This year the firm has edged closer to becoming a top ten player after acquiring five firms in April for a total of Pounds 60m.
The company, which has moved from nowhere to number 15 in the Top 50, has built up its turnover to Pounds 60m and is likely to become a top ten player, possibly before the end of the year – a feat that could be viewed as one of the greatest achievements by any firm in the profession in recent times.
Tenon is now within less than Pounds 20m in fee income of replacing current tenth placed firm, Horwath Clark Whitehill, after announcing the acquisition of the non-audit businesses of the Lathams Group, Scott Oswald, Jennings Johnson, the Godfrey Allan Group and the corporate recovery business of Horwath Clark Whitehill two months ago.
Further deals are expected to be completed before the end of the year, but the immediate aim for the firm will be to integrate the new businesses – while the ultimate longer-term ambition of the group is to be the largest player outside the Big Five.
Ian Buckley, Tenon chief executive, understandably says: ‘We are delighted that we now have the opportunity to bring the increasingly apparent benefits of the Tenon model to the clients and members of these firms.’
The company now reaches into Scotland and the North-West. But Yorkshire, East Anglia, Wales and Ireland remain areas the company aims to grow into.
While Tenon concentrates on growing its business, many traditional mid-tier firms play down the appeal of growing their business through acquisition.
This was tested, however, with the attempted merger of mid-tier firms HLB Kidsons and Grant Thornton.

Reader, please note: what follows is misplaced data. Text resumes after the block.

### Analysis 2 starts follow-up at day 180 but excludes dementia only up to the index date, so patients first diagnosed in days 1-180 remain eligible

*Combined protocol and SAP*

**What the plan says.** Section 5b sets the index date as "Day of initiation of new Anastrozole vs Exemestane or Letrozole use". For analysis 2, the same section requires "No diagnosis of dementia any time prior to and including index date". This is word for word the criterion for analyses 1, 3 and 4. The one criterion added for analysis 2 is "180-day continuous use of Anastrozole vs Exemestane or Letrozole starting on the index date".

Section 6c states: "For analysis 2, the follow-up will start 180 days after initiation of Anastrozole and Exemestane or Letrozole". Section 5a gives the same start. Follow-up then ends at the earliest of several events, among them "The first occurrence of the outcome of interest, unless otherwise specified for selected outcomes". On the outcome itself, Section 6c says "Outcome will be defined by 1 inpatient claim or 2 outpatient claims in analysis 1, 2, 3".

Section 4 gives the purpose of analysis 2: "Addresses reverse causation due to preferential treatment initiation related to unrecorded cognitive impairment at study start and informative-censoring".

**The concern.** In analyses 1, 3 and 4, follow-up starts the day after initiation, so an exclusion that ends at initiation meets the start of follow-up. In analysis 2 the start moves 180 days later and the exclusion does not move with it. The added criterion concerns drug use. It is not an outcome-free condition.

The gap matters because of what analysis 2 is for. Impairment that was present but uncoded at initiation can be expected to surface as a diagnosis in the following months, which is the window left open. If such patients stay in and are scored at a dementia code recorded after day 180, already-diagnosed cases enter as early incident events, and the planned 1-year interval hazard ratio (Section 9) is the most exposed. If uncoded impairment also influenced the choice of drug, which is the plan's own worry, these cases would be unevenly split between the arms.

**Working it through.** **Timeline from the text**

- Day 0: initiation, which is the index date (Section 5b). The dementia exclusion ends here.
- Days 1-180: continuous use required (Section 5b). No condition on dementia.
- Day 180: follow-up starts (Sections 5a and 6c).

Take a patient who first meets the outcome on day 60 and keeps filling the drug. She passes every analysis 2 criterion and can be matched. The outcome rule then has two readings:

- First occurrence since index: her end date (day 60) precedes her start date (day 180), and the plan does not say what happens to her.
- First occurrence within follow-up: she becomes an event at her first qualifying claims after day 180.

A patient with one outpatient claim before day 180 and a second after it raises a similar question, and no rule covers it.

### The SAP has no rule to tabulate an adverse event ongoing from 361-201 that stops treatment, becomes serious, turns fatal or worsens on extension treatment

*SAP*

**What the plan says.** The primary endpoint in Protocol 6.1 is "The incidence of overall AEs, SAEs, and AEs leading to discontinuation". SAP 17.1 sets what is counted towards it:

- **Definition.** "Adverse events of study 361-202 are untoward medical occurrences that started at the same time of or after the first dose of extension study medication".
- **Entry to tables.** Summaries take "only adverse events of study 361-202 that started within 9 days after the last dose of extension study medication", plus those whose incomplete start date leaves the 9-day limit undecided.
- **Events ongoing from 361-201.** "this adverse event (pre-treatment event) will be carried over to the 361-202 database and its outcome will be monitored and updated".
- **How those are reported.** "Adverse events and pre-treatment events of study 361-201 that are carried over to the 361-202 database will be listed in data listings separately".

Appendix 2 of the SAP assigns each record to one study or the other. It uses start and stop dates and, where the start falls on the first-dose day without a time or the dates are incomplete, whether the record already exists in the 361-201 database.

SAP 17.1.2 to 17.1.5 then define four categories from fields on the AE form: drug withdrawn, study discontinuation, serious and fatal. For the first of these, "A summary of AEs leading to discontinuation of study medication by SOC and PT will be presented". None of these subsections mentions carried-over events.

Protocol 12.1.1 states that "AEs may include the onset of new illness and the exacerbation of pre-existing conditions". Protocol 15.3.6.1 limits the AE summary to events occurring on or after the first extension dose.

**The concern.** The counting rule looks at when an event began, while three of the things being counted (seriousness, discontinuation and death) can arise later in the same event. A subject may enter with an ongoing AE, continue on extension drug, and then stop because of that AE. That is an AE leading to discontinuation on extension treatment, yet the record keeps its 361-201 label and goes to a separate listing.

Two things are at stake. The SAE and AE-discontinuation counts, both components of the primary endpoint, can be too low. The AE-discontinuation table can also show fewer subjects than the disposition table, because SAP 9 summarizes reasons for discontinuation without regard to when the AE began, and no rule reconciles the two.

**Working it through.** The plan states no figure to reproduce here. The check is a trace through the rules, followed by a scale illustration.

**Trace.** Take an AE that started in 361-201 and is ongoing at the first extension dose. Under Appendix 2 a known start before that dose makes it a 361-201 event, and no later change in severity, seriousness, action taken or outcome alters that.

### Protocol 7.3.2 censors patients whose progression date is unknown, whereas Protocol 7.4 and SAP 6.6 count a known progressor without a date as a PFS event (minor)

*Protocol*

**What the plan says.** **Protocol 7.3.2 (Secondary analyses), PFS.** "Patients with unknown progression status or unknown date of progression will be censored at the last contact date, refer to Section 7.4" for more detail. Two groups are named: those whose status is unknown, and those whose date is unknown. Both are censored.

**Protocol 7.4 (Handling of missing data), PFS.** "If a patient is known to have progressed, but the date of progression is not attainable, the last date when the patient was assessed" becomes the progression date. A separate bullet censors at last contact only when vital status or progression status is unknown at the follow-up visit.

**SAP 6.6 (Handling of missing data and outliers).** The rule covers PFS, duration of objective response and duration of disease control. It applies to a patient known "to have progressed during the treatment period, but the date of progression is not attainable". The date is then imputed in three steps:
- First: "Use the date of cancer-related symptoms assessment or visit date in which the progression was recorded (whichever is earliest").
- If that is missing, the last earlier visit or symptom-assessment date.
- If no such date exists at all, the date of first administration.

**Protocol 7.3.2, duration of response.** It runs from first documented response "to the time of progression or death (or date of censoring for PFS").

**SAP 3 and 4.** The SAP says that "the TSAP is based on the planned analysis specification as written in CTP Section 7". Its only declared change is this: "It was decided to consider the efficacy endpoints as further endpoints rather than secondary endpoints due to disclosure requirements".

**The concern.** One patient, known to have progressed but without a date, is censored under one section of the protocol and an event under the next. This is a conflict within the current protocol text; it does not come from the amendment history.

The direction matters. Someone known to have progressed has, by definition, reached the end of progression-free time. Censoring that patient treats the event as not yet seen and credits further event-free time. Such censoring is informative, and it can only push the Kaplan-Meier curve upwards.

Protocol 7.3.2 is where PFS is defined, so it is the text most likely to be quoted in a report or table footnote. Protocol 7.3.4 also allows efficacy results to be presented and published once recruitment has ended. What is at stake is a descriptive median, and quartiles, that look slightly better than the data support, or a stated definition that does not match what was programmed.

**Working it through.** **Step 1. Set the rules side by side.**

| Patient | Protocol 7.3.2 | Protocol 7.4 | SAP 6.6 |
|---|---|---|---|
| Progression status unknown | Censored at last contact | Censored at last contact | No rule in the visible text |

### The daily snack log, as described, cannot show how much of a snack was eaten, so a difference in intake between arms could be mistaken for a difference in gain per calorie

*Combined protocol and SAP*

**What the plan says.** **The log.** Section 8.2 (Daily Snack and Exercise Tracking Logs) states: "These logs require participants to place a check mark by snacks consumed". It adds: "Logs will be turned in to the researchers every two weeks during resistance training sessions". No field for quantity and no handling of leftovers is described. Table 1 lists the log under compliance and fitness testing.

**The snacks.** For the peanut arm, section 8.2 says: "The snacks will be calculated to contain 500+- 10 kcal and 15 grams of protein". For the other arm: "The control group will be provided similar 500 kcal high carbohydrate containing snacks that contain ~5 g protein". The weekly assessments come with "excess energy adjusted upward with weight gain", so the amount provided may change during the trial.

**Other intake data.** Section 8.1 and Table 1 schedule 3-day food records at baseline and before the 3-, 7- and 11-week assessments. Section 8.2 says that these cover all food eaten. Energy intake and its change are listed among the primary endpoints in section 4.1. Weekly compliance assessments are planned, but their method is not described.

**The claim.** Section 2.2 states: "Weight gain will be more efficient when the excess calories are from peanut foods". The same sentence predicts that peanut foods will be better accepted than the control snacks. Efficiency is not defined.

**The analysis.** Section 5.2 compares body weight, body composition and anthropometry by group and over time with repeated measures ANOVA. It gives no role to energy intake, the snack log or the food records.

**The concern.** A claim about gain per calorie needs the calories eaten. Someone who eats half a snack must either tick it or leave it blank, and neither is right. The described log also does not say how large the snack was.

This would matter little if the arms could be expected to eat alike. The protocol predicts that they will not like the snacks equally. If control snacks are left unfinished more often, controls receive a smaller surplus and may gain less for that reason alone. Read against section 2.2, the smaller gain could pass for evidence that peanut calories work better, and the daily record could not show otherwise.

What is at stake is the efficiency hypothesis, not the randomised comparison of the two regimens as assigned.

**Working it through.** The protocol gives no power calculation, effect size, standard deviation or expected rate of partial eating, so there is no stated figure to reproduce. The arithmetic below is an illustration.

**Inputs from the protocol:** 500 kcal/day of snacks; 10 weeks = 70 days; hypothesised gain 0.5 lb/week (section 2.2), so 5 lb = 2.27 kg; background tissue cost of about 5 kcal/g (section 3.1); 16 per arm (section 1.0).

The two firms announced in February the proposed and much publicised merger between the two ‘equal’ parties was to be called off after a ‘collapse of negotiations’.
If the deal had gone through, the two would have created a firm worth Pounds 230m – despite repeated claims from the mid-tier that size is not important.
Kidsons next move was to sell off two of its practices in May, when former partner Les Bury bought the firm’s Blackburn office. At the same time partners Alan Ramsey and John Whittick took over Kidsons’ Altrincham practice.
Other significant moves within the mid-tier include the promotion of BDO Stoy Hayward to the position of largest firm outside the Big Five, nudging Grant Thornton down to number seven. The firm moved up to number six after seeing its fee income jump 16.7% to Pounds 201.5m – Pounds 11.3m higher than GT’s.
The shift follows a spat between the firms earlier this month when David McDonnell, Grant Thornton’s UK managing partner, disputed the comparison between the two.
He says: ‘I don’t think it’s a correct comparison. We’re a single business and Stoy Hayward is an associated firm.’
However BDO’s managing partner Simon Bevan dismisses the claims. He says: ‘I see relatively little difference between the way Grant Thornton run their business and the way we run ours.’
Other shifts include Baker Tilly moving into ninth spot ahead of Horwarth Clarke Whitehill, while Haysmacintyre moved to number 25 following its formation from the firms previously known as MacIntyre & Co and Hays Allan.Links
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